83-topps-last-card-ripken

The most decisive victory in the poll. I could be wrong, but I think this is more a reflection of people’s love for the Topps entry rather than a reflection of the other companies. This is my favorite Topps set of the 1980s, so I sympathize.

Where I differ from the consensus is that I love the 1983 Fleer set. In fact, Fleer was a game changer for me. I was now out of college, and I had pretty much decided that I was just going to be a Topps guy, that the usurpers, while admirable, had not done well enough to convince me to buy multiple sets. So I got my Topps set early that year and called it a day.

And then I wandered into a card shop one day, saw some Fleer cards, and basically fell in love. The use of the logo instead of (not “in addition to”, like 1965 Topps) the team name was genius, the overall design was attractive (the first non-white border since 1975 Topps), and the backs were much better than Topps (and had been from the beginning, to be honest).

As I said, I really liked the 1983 Topps set, but I still like Fleer better all these years later.

1984 Fleer (2.05), Donruss (2.03), Topps (1.97)

murphy-84f

This was basically a 3-way tie, and if I ran this poll again using a different methodology it is anyone’s guess which would win. In fact, Fleer had the lowest total of 1st place votes (although the margin was also razor thin). But Fleer is the winner.

I assumed Donruss would win as it is one of the most famous sets ever. It was famous in 1984 for supposedly being scarce, and for having a great Don Mattingly rookie card. I have seen a number of articles or surveys about the best card sets ever, and this set is often mentioned.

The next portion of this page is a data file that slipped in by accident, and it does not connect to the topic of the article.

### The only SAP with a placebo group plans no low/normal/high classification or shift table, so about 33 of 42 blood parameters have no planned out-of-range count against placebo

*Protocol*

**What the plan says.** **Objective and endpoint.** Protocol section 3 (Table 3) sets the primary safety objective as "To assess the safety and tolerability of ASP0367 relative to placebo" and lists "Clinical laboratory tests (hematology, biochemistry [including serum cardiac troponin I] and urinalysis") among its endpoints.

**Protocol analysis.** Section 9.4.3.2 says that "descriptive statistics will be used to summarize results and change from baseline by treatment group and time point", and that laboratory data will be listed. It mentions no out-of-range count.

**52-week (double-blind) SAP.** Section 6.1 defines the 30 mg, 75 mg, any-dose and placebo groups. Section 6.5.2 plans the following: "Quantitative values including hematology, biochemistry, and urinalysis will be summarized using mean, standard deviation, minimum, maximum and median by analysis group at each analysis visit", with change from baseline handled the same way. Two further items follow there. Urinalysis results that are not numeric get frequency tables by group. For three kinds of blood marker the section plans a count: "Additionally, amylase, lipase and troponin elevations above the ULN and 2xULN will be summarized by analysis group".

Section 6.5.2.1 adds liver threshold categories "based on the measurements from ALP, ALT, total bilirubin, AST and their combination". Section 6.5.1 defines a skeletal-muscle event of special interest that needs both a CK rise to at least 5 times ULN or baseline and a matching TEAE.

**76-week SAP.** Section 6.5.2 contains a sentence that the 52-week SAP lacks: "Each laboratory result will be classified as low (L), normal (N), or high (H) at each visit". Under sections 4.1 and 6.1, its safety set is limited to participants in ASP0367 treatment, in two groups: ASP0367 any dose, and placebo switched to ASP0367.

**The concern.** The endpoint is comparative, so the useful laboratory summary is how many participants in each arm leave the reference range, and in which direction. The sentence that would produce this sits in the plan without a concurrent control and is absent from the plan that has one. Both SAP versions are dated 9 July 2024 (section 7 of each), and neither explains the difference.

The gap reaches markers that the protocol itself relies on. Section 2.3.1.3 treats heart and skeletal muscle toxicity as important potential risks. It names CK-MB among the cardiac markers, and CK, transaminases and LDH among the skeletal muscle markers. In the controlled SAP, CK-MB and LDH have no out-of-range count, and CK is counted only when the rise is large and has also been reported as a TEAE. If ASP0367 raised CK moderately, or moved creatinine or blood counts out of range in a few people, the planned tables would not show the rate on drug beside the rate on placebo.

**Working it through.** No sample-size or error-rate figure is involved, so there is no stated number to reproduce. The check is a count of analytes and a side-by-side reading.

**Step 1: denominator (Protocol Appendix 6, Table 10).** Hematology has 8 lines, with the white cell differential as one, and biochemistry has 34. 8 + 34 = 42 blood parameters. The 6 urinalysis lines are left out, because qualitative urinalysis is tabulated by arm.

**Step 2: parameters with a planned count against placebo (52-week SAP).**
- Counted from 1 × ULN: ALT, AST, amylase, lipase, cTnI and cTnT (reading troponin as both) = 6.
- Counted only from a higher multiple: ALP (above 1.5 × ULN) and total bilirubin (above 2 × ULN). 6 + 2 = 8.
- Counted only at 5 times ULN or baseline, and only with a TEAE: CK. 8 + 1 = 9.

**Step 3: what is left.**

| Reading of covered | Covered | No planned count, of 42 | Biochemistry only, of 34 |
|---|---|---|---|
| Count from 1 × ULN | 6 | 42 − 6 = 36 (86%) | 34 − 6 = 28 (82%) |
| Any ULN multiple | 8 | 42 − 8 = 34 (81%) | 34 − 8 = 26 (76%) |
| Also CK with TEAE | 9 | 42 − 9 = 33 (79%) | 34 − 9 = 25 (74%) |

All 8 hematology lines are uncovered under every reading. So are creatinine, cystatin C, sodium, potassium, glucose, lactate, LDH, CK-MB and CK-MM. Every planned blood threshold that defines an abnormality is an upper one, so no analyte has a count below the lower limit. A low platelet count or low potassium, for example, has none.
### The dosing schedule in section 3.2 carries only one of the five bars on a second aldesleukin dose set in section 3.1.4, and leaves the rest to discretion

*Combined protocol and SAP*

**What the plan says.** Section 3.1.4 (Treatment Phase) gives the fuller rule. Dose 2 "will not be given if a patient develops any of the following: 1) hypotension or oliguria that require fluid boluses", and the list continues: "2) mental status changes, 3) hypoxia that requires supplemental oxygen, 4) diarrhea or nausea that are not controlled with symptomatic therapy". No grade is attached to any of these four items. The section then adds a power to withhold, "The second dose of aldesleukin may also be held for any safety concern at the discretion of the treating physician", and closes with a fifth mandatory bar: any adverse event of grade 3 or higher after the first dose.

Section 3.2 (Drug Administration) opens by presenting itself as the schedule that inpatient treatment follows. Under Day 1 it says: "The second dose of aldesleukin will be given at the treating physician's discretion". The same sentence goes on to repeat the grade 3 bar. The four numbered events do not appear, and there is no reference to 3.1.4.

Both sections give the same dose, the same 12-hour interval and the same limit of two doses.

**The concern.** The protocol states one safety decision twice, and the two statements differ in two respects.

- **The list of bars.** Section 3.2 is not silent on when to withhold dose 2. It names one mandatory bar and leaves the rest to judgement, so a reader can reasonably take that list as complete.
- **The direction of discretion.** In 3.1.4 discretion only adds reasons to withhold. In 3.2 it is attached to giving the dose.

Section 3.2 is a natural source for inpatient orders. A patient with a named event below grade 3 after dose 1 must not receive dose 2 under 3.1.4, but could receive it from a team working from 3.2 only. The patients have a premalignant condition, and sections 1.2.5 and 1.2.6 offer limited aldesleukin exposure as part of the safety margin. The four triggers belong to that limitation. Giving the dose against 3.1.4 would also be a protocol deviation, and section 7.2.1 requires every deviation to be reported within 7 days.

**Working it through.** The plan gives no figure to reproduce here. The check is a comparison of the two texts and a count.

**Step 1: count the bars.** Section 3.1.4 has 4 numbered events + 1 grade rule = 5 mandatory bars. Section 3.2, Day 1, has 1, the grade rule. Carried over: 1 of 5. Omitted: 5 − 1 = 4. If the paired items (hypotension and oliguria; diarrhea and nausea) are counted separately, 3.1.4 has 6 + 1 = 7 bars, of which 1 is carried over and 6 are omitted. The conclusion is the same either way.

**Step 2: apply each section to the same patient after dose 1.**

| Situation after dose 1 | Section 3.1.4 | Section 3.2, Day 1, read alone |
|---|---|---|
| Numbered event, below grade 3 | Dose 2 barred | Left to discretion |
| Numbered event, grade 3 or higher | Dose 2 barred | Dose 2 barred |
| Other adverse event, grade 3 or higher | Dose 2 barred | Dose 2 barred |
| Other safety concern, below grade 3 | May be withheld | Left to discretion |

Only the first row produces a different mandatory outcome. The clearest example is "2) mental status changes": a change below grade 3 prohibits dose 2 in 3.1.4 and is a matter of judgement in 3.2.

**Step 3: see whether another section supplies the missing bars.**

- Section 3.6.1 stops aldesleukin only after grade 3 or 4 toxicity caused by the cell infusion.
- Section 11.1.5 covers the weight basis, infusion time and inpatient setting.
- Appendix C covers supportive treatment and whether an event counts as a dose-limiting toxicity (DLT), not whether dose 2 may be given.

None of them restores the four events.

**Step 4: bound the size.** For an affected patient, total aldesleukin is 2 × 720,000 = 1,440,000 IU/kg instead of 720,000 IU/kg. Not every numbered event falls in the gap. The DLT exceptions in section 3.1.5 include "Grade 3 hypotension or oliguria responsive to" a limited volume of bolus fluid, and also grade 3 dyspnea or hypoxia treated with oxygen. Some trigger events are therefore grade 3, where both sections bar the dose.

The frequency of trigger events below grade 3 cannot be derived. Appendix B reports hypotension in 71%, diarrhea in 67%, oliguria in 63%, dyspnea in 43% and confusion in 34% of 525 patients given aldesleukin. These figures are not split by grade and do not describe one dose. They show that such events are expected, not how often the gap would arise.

Personally, the 1984 Donruss and Fleer sets are my favorites from the 1980s. As for Topps, I didn’t like their repeat of the second photo on the front. They went 20 years before using it in 1983, and should have exercised the same patience before going back to the well. (Admittedly, I am a one-photo guy.)

1985 Topps (2.21), Donruss (2.02), Fleer (1.81)

43648c5c004c7bf68b09711b4d8d9cd3

Topps is back on top in another very strong year for all three companies. After Fleer showed the way in 1983, Topps used team logos for the first time in 20 years. This was much preferrable to the second photo, in my opinion.

Donruss also debuted the team logo, and (like Fleer) used it instead of the team name. Donruss was the winner for me, but Topps was our (mild) consensus.